Mozart’s Starling

Mozart's Starling Book Cover Mozart's Starling
Lyanda Lynn Haupt
Little, Brown and Company
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In her prelude to Mozart’s Starling, Lyanda Lynn Haupt writes, “Common, invasive, aggressive, reviled. Starlings don’t just lie beneath our notice, the sentiment runs, they are actually undeserving of our notice.”

If you love birds but hate starlings, you are not alone. From the day a handful were introduced from England to New York’s Central Park about 130 years ago, until today when millions of starlings have spread over North America, they have become nearly universally detested.

And yet, if you look closely at a starling, at one individual bird, you will see how beautiful it is. Its feathers shine iridescent in the sun, purple, green, glossy black. And if you’re patient and lucky, you may hear it mimic another bird species, or a car siren, or even you.

Starlings are true mimics, meaning they can learn to make the sounds they hear around them, which brings us to how Mozart ended up with one as a pet. The story goes that one day he was walking down the street in Vienna when he heard a familiar melody, a melody from a song he had not yet made public. Intrigued, he followed the sound to a shop and a caged starling who was singing his own musical phrase. He bought the bird and took it home.

When Haupt, a nature writer, was looking for a topic for a new book, she remembered this story and wondered if it was true. Several of her other books are about human interaction with birds, so she thought the Mozart story might be a place to start. Indeed it was.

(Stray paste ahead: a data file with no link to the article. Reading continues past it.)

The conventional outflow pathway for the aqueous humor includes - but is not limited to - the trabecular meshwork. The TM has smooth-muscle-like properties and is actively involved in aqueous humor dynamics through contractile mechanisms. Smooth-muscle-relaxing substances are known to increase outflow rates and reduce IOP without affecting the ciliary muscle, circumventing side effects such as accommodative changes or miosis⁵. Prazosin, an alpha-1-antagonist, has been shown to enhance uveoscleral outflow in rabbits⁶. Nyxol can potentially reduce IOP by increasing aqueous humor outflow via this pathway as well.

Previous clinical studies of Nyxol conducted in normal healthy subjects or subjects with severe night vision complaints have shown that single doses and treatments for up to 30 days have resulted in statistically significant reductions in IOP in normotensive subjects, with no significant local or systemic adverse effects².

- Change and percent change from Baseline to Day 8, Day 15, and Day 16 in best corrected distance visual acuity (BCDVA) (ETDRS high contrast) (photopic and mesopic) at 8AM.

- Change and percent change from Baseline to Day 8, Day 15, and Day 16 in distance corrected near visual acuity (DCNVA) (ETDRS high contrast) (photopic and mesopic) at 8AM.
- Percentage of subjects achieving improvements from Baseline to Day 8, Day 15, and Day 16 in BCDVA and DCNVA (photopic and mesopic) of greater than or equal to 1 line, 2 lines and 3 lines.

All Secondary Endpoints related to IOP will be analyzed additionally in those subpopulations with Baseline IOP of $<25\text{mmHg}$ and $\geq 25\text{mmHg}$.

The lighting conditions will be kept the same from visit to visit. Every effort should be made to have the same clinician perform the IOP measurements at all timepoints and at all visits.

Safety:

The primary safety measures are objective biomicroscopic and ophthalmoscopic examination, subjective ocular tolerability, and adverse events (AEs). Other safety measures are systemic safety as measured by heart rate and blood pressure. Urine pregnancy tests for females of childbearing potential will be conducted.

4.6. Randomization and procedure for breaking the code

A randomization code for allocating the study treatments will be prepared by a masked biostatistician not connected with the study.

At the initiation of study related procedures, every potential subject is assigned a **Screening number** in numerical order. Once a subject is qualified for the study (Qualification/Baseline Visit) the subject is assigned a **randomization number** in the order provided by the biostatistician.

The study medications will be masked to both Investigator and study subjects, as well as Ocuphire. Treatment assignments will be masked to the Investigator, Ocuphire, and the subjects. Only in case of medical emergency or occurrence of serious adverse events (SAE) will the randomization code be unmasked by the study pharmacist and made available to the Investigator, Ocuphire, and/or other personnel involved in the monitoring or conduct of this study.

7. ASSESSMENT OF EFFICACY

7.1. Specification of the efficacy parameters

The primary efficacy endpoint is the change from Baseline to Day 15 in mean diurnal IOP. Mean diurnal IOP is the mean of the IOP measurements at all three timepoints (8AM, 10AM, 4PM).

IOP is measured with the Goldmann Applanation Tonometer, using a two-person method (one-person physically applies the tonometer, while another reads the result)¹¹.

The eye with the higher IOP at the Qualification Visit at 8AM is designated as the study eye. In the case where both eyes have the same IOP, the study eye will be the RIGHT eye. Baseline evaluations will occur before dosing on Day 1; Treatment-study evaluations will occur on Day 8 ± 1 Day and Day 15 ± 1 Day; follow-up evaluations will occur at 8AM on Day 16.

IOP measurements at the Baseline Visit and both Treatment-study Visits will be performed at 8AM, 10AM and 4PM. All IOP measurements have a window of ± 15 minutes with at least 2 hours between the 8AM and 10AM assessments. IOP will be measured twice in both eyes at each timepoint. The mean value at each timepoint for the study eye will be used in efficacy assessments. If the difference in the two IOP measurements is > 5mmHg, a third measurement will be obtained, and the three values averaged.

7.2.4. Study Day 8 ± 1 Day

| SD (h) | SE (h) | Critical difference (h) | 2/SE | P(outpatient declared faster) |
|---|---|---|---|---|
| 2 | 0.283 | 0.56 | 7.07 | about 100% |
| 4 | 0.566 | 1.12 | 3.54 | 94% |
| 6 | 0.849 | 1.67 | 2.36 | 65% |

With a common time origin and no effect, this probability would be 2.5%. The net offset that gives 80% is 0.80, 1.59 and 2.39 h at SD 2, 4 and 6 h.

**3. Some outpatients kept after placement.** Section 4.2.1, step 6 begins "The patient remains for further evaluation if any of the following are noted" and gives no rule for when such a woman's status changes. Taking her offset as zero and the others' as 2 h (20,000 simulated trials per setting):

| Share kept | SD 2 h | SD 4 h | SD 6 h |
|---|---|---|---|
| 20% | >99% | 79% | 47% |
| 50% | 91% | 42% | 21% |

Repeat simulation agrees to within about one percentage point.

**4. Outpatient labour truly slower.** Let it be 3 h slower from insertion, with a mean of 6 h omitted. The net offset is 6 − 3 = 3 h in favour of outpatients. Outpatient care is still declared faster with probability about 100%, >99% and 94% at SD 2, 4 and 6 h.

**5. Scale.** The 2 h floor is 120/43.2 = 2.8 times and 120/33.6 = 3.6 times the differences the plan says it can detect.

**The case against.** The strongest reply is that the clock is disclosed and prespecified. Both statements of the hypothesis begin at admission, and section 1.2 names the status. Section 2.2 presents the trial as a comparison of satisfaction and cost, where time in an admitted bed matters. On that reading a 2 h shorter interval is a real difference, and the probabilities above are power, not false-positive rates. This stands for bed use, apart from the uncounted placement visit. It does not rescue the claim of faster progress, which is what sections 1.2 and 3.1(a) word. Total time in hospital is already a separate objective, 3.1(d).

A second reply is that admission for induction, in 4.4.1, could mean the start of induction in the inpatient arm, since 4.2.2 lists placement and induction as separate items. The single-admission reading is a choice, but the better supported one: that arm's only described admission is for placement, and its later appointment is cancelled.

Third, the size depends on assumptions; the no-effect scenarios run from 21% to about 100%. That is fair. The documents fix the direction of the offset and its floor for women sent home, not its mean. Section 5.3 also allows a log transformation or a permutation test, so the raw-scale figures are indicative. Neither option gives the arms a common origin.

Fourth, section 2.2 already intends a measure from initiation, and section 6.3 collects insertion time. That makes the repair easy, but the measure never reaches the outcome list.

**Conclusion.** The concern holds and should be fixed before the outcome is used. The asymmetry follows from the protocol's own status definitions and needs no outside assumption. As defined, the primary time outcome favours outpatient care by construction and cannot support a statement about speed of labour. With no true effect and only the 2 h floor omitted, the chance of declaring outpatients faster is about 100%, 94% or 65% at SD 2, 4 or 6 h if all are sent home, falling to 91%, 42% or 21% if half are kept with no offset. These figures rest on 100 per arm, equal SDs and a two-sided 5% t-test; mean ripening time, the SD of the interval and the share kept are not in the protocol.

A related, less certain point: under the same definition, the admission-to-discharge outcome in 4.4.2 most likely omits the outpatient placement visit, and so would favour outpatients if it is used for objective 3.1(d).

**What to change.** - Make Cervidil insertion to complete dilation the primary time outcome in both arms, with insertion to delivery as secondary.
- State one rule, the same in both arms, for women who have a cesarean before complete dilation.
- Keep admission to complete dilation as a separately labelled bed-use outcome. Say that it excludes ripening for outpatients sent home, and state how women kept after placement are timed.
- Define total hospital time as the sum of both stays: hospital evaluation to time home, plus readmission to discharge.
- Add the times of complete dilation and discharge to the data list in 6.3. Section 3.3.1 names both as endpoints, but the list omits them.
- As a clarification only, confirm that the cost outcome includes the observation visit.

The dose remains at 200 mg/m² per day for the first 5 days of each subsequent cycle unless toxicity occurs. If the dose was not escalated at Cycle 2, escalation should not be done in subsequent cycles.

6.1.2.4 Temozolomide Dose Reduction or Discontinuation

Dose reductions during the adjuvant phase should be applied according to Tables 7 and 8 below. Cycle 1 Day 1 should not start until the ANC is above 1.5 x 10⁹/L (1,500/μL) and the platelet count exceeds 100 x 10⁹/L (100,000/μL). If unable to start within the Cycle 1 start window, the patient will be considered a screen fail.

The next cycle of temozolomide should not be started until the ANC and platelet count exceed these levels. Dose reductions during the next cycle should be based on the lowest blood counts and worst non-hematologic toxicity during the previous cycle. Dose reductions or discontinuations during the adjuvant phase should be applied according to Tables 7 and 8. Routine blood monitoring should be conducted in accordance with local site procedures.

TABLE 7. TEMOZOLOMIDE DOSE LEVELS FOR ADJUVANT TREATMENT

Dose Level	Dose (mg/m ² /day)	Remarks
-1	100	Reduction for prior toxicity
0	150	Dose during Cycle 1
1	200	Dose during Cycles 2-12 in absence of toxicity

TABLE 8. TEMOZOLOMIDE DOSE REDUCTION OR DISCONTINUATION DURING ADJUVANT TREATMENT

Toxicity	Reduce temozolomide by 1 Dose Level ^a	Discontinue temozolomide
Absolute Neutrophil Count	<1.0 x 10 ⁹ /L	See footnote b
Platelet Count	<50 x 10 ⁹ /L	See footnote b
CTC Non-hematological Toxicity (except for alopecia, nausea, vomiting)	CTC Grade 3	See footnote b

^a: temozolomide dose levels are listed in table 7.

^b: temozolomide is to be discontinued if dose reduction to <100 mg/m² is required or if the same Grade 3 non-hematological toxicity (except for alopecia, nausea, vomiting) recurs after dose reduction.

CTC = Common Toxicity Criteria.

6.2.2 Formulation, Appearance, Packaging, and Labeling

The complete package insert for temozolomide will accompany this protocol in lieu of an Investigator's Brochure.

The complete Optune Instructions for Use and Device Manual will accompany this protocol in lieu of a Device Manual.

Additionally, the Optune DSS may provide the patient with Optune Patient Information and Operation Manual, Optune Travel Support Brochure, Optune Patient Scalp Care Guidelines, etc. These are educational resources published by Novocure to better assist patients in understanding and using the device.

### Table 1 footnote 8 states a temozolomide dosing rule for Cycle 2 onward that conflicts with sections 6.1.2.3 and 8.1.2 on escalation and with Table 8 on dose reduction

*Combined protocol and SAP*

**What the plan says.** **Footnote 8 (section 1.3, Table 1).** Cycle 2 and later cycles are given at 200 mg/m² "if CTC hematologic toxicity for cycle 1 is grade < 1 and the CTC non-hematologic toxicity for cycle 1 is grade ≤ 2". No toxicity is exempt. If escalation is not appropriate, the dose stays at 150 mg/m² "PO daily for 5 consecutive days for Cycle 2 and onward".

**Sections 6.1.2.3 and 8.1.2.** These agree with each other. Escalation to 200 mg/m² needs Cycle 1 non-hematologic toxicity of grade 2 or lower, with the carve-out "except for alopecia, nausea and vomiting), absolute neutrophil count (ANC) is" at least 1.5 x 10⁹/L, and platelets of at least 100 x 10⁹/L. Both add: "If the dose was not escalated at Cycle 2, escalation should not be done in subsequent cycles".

Haupt then decided that if she was going to begin to understand the relationship Mozart had with his bird, she was going to have to live with a starling, too.

This book will forever change the way you look at starlings.

This book will change forever the way you look at starlings. The stories Haupt tells about her bird, Carmen, are charming, hilarious, poignant. Haupt describes her family’s life with its starling as an endless challenge but one worth the effort and considerable mess.

She extrapolates from her own experiences to what it may have been like for Mozart. She researches the period of his life when he lived with his starling, and goes to Vienna to see for herself the house the Mozarts were living in. We learn about Mozart’s relationships with his father, siblings, wife, and children. We hear about his extraordinary genius and his strangely-shaped ears. Most of us know something about this very famous composer (and some of you, no doubt, know a great deal), but everything in this particular story has a bird at the core of it. That’s a different way of looking at a life.

Haupt also tries to solve the puzzle of how Mozart’s starling knew that little piece of music that hadn’t yet been performed, something that has kept scholars busy for ages.

I found the Mozart chapters interesting and I was moved to dig up some old CDs to listen to, but I loved the stories of Haupt’s own bird.

Her family raises Carmen from a chick. She’s helpless and small when they bring her home but it doesn’t take long before she’s an integral part of the family.

The first sound Carmen decides to mimic is that of the wine stopper coming out of a bottle. As soon as Haupt starts moving a wine glass from the cupboard, Carmen makes the sound. She also learns the coffee grinder. And I won’t ruin anything for you by describing Carmen’s relationship with the family’s cat. Carmen is a riot.

The deeper beauty of the book, though, comes when Haupt writes about the intersection of art and nature, and how we as creative beings can understand ourselves better through our relationships with the wild. She asks us to listen to “the song just beneath our typical hearing, the murmuration that calls the tiniest neurons of our brains into flight….to paint, draw, dance, compose…to open the windows…to be rained upon. To listen with changed ears and sing back what we hear.”

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